FTC Report on FACTA Effectiveness: Highlights the Need for Better Data Accuracy Practices

Today the FTC released their report, “Second Interim Report of the Federal Trade Commission to Congress Under Section 319 of the Fair and Accurate Credit Transactions Act of 2006.”
Before I comment on the report, as an interesting aside, one of the authors of the report, Chairman Deborah Platt Majoras, was named of of 2006’s “Top 5 Influential IT Security Thinkers” in the December 2006 issue of SC Magazine, but I don’t see this issue on their site yet.

The actual report itself basically states how the study was done. What is more interesting, and significantly longer (90 pages) is the “Contractor’s Report on Initial Pilot Study.”
The ultimate goal of the project was to identify the amount of errors within the credit reports from the three major credit reporting agencies (CRAs; TransUnion, Experion, Equifax), and then to see how many of the participants went on to follow procedures to get their information corrected.
The group contracted to perform the study contacted 254 households, and even though 65% indicated interest in participating, only 30 (~12%) participated fully. The contractor worked with the participants closely to help them identify errors within their credit reports. 3 found errors that would have a “material effect” (meaning they could be denied loans, etc. as a result of the error), 25 found errors that would not have a material effect, and 2 found errors that could possibly have a material effect.
7 of the households indicated they planned to file a dispute, but upon followup only 2 of them actually did file, and two indicated that they had bad experiences with the process and never got the dispute filing successfully done.
The report pointed out, “The sample size of 30 is much too small to be a reliable indicator of information in the universe of credit reports. Beyond the assessment of errors as material or not, there are many questions that a national study based on this methodology could address.”
So basically the purpose of this project was to validate the methodology before moving on to a new, larger, study group size.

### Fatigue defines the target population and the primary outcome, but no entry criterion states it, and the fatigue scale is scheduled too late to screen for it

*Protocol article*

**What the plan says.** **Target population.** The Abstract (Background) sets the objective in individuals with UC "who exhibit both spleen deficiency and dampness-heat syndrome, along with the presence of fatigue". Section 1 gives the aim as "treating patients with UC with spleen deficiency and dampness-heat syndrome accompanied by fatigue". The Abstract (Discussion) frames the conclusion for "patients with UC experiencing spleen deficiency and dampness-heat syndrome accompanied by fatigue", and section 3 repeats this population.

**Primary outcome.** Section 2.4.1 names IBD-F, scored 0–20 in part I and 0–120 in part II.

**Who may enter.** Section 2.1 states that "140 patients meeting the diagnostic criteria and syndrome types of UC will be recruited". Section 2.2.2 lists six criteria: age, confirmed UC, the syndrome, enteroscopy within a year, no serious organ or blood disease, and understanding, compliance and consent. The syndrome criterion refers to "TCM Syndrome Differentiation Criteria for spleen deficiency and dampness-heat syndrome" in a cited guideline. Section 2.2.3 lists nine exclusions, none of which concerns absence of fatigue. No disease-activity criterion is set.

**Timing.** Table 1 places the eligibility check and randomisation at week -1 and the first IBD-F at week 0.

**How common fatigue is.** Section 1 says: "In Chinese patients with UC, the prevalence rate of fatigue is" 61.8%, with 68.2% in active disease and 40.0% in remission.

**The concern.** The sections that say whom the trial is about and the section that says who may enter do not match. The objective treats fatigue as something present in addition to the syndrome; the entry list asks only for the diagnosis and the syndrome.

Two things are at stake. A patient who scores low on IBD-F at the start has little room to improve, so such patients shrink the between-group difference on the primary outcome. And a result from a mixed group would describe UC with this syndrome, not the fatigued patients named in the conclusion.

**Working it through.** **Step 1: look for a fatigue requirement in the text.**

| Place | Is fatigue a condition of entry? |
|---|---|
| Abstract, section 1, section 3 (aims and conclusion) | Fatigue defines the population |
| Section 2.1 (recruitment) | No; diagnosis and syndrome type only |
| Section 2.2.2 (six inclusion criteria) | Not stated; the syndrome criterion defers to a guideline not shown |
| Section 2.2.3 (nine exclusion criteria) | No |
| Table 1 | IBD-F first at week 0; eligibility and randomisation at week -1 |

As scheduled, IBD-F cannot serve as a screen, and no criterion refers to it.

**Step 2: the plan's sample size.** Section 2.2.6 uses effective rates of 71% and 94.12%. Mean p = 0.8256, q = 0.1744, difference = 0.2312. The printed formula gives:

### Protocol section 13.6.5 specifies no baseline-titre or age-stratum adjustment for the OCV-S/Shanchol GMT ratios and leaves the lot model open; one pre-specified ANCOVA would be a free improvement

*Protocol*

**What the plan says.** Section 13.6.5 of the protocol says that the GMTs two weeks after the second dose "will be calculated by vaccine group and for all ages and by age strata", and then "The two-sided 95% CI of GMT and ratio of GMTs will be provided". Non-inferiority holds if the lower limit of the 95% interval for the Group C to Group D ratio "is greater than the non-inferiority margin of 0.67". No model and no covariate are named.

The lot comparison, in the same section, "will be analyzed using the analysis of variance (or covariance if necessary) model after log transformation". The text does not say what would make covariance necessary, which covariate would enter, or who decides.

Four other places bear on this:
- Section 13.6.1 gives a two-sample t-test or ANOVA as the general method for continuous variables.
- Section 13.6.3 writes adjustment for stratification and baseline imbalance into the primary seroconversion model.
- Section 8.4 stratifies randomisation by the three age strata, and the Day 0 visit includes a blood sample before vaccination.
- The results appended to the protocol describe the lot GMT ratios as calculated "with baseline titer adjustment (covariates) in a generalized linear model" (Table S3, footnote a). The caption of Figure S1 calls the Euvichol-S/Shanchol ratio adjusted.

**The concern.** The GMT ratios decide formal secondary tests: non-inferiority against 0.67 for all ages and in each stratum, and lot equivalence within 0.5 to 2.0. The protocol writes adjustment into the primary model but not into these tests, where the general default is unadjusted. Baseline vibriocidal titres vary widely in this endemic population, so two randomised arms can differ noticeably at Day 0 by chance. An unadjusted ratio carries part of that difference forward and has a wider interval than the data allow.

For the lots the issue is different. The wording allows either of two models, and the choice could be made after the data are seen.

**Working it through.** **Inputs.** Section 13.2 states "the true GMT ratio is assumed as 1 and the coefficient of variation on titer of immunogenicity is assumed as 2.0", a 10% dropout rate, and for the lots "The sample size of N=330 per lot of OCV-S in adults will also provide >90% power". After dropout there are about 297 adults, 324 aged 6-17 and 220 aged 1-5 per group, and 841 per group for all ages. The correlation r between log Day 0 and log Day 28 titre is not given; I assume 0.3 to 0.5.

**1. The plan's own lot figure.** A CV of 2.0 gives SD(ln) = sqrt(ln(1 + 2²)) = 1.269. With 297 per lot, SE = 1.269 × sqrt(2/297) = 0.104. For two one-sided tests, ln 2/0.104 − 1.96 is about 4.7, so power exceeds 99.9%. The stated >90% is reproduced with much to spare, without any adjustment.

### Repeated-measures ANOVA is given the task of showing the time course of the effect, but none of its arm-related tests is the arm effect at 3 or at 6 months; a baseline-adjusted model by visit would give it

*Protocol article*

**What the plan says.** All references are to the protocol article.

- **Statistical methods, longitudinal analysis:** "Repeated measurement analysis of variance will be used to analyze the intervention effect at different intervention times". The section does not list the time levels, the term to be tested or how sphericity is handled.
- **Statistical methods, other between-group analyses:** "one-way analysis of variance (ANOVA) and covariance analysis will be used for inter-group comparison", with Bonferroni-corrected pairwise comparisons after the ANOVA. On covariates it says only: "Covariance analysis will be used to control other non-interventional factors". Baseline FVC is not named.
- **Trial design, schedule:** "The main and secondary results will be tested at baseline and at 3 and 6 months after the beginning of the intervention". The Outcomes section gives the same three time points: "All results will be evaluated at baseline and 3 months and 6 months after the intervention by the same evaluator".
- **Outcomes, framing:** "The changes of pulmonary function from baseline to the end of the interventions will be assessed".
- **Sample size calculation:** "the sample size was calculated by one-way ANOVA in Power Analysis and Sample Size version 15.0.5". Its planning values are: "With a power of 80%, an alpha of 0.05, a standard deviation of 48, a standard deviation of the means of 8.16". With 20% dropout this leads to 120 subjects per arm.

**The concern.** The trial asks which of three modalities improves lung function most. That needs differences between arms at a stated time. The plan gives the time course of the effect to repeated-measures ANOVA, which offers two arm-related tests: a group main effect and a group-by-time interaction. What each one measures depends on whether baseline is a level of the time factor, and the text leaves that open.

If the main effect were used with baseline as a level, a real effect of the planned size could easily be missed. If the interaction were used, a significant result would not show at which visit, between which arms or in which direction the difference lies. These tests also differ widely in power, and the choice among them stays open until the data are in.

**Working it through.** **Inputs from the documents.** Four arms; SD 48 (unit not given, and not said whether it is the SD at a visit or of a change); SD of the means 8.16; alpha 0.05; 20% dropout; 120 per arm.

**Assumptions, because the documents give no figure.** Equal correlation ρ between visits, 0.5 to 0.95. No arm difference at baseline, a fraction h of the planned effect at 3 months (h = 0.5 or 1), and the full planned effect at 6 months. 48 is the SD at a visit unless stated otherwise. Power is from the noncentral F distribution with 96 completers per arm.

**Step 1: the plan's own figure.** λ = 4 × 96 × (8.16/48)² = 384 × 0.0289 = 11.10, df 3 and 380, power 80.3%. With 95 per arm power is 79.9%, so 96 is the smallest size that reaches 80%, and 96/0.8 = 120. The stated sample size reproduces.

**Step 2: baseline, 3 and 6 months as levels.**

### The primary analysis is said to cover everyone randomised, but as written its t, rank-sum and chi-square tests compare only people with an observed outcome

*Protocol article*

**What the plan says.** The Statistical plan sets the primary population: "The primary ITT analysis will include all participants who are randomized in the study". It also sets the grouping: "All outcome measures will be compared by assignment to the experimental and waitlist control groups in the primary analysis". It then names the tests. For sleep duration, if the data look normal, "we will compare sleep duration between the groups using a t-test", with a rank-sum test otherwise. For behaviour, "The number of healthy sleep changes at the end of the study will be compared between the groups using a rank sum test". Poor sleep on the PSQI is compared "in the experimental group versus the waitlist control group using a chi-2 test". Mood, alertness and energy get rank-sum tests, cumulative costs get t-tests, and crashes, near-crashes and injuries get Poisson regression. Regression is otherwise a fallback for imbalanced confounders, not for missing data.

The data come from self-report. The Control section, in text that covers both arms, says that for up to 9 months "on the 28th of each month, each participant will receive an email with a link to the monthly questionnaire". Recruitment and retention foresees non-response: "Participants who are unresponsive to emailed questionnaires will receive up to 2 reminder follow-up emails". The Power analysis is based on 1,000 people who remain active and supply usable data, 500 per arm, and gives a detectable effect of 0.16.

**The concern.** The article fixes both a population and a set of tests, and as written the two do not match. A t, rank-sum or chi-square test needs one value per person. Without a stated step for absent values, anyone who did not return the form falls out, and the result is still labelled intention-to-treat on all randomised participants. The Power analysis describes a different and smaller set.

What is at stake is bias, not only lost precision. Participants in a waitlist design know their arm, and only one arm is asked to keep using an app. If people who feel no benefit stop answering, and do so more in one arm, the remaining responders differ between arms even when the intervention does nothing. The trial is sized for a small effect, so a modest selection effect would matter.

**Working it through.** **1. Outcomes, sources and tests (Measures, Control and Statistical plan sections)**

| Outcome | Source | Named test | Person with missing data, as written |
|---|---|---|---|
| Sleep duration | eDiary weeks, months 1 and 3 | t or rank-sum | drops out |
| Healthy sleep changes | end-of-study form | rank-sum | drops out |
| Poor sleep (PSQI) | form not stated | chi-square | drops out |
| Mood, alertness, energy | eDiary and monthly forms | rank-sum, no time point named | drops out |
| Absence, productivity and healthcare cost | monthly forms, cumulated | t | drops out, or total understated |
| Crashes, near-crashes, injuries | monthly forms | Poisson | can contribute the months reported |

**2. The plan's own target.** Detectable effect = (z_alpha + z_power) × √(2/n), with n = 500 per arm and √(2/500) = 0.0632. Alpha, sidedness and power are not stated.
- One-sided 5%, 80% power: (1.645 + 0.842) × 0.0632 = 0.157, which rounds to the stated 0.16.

The following describes the security applied to the information collected during the study:

“Data Security
Special consideration must be given to protection of consumers‚Äô confidential information and formal protocols were established for this purpose in the pilot study. In the course of the study, each participating institution and individual members of the research team took care to work in conformity with relevant data safeguards described in “Financial Institutions and Customer Data: Complying with the Safeguards Rule”, extracted from http:/www.ftc.gov/bcp/conline/pubs/buspubs/safeguards.htm. Processes were approved by the university’s IRB committee. Each member of the research team was provided with detailed descriptions of the data that will be handled in the course of the study (including prototypical credit reports) and was trained to conform to the research protocols for protecting the consumer against the release or misuse of data. Access to information was limited to persons who had a need to see it.
Information systems. Consumer data in hard-copy form were stored in a secured area (locked office and locked cabinet). Identifying information (consumer SSN and all but the last four digits of credit account numbers) were suppressed in hard copies of the credit reports that were mailed to the consumers and used by the researchers. A unique 29 identifier was used as a cross-reference between consumer contact information (name, address and phone number) and information in the credit report. Electronic copies of consumer contact information were kept in separate computer files from those used to record data derived from reviews of the credit reports. We thus retained background information (such as name and address for contacting the consumer for the credit review) separately from the credit-report and demographic data. Password protection was used to limit access to computerized data. In the course of reviewing the credit files, extracts from the credit reports and consumers‚Äô demographic data and responses to inquiries from the follow-up questionnaire were placed in database for which the myFICO account number and consumer ZIP code were the only consumer identifiers. Upon receiving written notice from the FTC that lists of consumer contacts and crossreferences of consumer information with credit-report information are no longer needed, the research team will permanently delete the computer files that contain consumer names, addresses, etc. They will shred paper records with the consumer contact information.”

They didn’t mention requiring signed NDAs from those collecting the information; they surely obtained them, though, didn’t they?
It’s curious that a couple of the exhibits at the end of the report were redacted…the FTC Solicitation Letter (probably to prevent phishing activities using the same letter)…and the Consumer Consent Form (probably also related to preventing phishing and other types of similar fraud prevention).
The purpose of this project was to validate the methodology. However, even with the small sample size, it is interesting and enlightening to see that all 30 participants found errors within their credit reports. This demonstrates the need for not only CRAs, but also any company handling personally identifiable information (PII), to have procedures and tools in place to help ensure the accuracy and integrity of the data. Most do not have effective or comprehensive ways to ensure data accuracy. However, this (ensuring the accuracy of PII) is, after all, a requirement of many laws and regulations throughout the world, such as the European Union Data Protection Directive, Canada’s PIPEDA, and many, many others.

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